In 1940, Washington’s Tacoma Narrows Bridge, nicknamed Galloping Gertie, collapsed due to aeroelastic flutter. As wind blew above and below the bridge, aerodynamic lift was created. But, the lift wasn’t evenly distributed across the bridge, and that caused harmonic vibrations which eventually caused the structure to fail. The wind itself provided the initial energy, but it was the powerful resonance that actually destroyed the bridge. When applied in a controlled manner, that resonance can also be used for work, which is how these tensegrity robots are able to move.
Tensegrity constructs use tensile material between rigid elements to create opposing forces that result in stable structures. Using those principles, a team of researchers at ResiBots were able to create very resilient robots built from just six carbon struts and 24 springs. The design is robust enough to withstand crushing forces and significant drops, and the tensegrity robots are even able to “walk” without any traditional wheels or legs.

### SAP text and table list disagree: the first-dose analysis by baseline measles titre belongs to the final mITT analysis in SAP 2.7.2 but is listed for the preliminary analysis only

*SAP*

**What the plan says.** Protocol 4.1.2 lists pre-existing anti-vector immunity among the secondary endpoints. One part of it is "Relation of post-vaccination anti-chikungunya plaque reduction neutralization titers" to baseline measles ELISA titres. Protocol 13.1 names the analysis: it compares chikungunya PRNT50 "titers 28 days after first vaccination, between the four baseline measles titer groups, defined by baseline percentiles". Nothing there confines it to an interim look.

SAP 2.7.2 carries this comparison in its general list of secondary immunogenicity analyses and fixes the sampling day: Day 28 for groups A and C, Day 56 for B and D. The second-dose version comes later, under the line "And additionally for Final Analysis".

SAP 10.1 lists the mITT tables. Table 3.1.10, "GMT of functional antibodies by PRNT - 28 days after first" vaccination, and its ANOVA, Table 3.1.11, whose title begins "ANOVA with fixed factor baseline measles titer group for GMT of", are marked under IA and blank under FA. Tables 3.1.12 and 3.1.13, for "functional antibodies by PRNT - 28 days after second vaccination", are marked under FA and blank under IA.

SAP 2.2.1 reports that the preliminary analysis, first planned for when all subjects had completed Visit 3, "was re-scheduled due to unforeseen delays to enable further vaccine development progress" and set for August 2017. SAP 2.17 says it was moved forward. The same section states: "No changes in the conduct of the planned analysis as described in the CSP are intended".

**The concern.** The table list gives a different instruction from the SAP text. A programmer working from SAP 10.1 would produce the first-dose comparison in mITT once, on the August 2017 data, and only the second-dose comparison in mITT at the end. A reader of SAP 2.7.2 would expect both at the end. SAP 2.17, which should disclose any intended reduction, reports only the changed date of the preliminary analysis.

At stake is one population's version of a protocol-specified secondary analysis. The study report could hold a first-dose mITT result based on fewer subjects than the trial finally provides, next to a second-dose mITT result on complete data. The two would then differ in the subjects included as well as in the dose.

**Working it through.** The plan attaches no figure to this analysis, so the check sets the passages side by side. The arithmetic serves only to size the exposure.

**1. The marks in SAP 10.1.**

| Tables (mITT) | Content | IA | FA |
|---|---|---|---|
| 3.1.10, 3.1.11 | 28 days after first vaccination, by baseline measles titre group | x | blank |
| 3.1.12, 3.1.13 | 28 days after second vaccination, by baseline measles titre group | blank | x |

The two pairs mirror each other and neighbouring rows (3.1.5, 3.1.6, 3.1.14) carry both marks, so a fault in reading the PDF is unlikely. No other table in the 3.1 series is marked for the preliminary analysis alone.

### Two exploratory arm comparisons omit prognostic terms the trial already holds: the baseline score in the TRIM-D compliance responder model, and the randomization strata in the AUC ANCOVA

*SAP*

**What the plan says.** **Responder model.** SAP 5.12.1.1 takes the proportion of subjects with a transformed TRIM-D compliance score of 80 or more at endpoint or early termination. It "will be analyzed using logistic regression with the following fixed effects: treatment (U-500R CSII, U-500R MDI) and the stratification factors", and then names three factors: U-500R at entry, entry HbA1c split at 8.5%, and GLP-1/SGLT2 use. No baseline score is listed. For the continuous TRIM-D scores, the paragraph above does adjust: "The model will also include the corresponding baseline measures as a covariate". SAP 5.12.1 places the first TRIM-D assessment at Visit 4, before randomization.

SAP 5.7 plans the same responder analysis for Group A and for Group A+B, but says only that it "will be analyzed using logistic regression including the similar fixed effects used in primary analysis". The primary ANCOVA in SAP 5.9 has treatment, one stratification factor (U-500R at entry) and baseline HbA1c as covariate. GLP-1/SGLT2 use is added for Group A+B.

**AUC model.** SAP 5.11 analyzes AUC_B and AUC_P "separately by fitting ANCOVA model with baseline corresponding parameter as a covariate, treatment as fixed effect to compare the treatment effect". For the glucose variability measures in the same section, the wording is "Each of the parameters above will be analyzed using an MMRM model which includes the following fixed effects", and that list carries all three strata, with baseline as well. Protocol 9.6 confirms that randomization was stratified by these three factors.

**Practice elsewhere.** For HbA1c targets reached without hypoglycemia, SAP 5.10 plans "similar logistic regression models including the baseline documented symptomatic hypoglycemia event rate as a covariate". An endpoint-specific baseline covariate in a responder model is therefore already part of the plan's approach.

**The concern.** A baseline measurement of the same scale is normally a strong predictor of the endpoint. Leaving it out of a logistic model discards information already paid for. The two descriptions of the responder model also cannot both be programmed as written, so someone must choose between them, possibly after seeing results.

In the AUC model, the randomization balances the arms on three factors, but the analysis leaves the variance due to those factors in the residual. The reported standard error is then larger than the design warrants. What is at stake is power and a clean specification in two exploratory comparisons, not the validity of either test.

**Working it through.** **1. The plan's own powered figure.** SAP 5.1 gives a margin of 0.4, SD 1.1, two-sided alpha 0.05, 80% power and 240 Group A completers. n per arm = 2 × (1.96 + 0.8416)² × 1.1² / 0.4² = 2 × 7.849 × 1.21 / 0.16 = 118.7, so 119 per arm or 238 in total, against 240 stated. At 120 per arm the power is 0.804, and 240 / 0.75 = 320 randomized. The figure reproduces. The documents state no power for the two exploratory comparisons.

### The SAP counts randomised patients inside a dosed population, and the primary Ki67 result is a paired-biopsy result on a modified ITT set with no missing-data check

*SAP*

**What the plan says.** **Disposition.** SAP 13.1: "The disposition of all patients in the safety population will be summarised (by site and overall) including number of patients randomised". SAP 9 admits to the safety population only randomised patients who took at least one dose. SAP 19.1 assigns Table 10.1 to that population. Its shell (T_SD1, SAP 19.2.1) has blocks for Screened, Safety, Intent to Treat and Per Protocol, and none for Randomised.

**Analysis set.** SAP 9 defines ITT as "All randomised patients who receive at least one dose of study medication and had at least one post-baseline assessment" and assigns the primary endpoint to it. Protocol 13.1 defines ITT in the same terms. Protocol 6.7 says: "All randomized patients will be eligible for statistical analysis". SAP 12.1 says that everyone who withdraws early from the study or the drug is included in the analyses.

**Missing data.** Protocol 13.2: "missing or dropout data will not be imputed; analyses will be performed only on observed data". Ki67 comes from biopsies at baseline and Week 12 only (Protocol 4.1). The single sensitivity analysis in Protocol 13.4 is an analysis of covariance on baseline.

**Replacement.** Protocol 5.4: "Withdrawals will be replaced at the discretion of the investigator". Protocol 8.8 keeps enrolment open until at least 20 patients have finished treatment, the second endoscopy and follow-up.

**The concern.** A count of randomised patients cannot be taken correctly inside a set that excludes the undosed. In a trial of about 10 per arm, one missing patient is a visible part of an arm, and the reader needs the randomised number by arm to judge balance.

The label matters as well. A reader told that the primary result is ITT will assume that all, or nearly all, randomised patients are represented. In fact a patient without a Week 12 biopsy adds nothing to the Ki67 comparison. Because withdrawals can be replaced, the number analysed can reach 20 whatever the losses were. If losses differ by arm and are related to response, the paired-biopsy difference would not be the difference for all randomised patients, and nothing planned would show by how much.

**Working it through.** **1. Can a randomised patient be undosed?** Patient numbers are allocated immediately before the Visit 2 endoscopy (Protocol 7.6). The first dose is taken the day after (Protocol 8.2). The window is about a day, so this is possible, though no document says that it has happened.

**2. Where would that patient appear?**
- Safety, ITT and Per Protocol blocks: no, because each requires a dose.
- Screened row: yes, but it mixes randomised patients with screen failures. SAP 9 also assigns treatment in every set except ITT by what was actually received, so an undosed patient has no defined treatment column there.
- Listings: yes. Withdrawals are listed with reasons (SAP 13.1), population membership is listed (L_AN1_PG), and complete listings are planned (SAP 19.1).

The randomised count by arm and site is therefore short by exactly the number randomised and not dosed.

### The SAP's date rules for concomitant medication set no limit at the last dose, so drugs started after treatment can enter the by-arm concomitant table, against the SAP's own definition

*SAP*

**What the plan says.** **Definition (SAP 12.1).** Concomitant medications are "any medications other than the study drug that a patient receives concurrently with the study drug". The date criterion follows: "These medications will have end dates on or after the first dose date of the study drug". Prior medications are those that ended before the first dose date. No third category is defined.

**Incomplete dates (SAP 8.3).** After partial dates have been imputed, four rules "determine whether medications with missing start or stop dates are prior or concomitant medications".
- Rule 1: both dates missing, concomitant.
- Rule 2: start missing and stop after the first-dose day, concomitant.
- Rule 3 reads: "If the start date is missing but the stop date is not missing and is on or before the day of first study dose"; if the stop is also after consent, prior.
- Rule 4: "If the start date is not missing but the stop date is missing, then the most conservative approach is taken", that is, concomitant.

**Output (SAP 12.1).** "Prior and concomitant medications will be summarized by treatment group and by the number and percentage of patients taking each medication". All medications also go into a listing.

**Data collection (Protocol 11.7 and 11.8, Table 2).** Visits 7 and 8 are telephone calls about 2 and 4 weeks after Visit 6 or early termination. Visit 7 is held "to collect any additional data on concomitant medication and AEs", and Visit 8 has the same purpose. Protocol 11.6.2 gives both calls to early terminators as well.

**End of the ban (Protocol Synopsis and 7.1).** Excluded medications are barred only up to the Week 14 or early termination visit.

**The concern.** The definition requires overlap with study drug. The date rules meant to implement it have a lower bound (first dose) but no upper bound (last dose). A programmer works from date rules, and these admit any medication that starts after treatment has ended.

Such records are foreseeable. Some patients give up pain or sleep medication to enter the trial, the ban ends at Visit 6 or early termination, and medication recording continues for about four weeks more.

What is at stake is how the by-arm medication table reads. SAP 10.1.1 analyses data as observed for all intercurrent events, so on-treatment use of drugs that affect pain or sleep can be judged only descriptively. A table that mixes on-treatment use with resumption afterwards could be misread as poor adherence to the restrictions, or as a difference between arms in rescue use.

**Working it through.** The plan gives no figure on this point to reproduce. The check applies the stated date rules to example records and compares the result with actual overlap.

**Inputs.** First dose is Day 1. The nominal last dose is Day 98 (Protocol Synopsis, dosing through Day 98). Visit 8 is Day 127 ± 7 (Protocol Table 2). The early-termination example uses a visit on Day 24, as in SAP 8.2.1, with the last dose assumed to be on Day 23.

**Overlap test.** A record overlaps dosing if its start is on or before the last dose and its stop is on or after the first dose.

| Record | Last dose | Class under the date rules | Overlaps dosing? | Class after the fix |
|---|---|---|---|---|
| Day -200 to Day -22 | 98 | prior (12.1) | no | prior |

Using just vibratory motors, like those used to make your smart phone vibrate, the robots can learn to move across flat surfaces. As with Galloping Gertie, the vibrations resonate through the structure to amplify their strength. But, in this case, that vibration is precisely controlled to yield the desired effect: locomotion. With a trial-and-error machine learning algorithm, the tensegrity robots can learn to control their vibratory motors in order to traverse a short distance. The entire learning process can take as few as 30 trials, and it demonstrates just how powerful machine learning can be, particularly for unusual scenarios that would be difficult for humans to program explicitly.